Human beings have always wanted to see the future; it has been the dream of mankind for centuries, but is it possible?
From the unsolved disappearance of Emanuela Orlandi in 1983 to a covert collection of documents known as the Apostolic Archives, the Vatican’s history is rife with secrets. And of all the Vatican’s supposed secrets, none may be stranger than the legend of the chronovisor.
From the 1960s to the 1990s, Father Pellegrino Ernetti claimed that he helped create a time machine called the Chronovisor, which he used to observe the crucifixion of Jesus Christ.
This would be a great secret of the Vatican: a time viewer who can “tune” images of the past. It is said to have been manufactured in the 1950s, invented by Italian physicists Enrico Fermi and Pellegrino Ernetti.
The chronovisor is said to be a device that gives the user the ability to see through time. Although the existence of this device has never been proven, a 2002 book by Vatican priest Father François Brune says otherwise.
Made of cathode rays, antennas, and metals that received light and sound signals at all wavelengths, the chronovisor supposedly allowed the team of scientists to document events of the past, including the crucifixion of Jesus Christ.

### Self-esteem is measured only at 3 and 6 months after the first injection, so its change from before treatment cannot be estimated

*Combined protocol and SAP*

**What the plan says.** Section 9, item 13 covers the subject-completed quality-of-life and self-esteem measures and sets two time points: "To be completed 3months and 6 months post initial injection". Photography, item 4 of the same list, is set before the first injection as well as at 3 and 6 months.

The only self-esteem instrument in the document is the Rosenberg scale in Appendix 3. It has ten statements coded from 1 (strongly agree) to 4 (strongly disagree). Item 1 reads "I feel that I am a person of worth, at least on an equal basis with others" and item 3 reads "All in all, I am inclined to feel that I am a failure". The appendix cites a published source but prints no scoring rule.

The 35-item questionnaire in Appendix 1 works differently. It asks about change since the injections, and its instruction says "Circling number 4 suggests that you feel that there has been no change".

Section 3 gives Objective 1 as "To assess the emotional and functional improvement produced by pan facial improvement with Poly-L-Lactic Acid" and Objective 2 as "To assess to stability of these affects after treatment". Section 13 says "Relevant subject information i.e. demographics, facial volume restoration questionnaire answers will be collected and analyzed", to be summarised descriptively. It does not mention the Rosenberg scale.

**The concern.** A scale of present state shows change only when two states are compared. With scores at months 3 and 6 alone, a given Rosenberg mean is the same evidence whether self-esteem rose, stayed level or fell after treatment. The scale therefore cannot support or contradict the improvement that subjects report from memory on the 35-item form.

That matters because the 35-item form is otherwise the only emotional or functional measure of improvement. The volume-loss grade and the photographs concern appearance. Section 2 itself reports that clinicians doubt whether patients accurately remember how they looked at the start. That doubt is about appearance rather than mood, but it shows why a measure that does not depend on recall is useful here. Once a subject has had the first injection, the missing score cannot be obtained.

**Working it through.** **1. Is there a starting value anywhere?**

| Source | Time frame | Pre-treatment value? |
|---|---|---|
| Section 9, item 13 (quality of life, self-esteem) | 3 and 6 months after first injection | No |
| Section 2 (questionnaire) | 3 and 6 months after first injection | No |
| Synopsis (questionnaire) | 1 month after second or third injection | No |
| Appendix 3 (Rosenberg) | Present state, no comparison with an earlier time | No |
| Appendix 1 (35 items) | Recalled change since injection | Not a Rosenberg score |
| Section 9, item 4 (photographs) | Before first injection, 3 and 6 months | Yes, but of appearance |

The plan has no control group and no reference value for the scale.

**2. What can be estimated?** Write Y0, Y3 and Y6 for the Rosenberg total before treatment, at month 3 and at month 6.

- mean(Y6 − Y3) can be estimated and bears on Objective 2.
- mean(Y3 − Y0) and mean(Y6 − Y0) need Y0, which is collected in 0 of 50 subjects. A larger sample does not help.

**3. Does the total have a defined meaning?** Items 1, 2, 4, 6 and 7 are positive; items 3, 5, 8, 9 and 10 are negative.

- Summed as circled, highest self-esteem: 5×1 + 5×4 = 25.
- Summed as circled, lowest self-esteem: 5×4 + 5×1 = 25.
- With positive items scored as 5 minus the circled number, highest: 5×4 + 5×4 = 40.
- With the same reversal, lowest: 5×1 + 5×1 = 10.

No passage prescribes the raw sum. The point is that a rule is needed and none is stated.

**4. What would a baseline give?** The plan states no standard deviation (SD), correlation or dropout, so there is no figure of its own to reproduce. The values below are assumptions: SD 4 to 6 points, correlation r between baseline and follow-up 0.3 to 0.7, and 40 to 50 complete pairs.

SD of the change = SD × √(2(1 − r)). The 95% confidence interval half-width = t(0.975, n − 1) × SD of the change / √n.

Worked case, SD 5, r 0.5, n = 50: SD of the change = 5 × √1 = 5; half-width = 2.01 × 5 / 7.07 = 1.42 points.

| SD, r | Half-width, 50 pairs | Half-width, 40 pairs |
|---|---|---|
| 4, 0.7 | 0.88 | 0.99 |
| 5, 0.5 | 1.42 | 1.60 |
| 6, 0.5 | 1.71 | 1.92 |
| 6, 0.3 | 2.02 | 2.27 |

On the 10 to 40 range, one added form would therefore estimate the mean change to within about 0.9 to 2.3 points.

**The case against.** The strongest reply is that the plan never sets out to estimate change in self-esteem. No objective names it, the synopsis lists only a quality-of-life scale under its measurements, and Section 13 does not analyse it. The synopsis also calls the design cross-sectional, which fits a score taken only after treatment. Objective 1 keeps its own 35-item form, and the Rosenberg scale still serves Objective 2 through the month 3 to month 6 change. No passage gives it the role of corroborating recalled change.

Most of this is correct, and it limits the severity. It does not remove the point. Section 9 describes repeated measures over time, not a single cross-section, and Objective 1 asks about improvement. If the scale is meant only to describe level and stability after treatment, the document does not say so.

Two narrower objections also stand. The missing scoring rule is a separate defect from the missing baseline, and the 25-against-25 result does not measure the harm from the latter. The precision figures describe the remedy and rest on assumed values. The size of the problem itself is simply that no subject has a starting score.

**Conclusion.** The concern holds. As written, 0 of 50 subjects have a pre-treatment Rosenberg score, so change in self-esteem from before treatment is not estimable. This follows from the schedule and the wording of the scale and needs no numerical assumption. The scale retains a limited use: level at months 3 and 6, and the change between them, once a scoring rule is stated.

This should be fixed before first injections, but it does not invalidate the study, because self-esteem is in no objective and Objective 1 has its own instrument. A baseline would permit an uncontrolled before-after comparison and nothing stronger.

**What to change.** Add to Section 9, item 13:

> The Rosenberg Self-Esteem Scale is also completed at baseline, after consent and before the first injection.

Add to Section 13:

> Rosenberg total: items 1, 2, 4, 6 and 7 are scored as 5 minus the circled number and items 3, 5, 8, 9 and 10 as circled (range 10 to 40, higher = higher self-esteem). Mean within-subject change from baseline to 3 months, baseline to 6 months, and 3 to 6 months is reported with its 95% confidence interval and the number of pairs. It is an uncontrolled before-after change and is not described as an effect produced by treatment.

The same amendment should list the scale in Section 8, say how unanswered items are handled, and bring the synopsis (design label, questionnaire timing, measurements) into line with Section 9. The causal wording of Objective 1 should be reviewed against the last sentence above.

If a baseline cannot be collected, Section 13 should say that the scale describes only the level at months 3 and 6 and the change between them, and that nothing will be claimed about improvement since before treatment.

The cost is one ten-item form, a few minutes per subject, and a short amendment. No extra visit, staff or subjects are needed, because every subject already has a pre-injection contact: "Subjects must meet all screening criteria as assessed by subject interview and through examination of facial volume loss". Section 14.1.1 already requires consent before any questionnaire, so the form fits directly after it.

The machine, therefore, could validate the teachings of the Bible, simply by providing a first-hand look into the past. The chronovisor was thus more of a window into the past than a time machine. Ernetti said it worked like a television, picking up echoes of past days that had been “floating” in space, and claimed to have seen some amazing things.
Ernetti maintained until he died in 1994 that the machine had been hidden by the Vatican to prevent it from falling into the wrong hands. Interestingly, the Vatican decreed in 1988 that “anyone using such an instrument would be excommunicated.”
Shortly before he died, Ernetti wrote an open letter emphatically reiterating that the device was real. He stated that:
“Pope Pius XII forbade us to reveal any details about this device because the machine was very dangerous. It can restrict man’s freedom.”
As tempting as the chronovisor may seem, many of Ernetti’s claims about it have since been debunked.
Some say that Father Pellegrino Ernetti confessed to making up the whole story before his death on April 8, 1994, but this remains highly controversial. With von Braun, Fermi, Ernetti, and Brune now dead, only the intriguing mystery remains.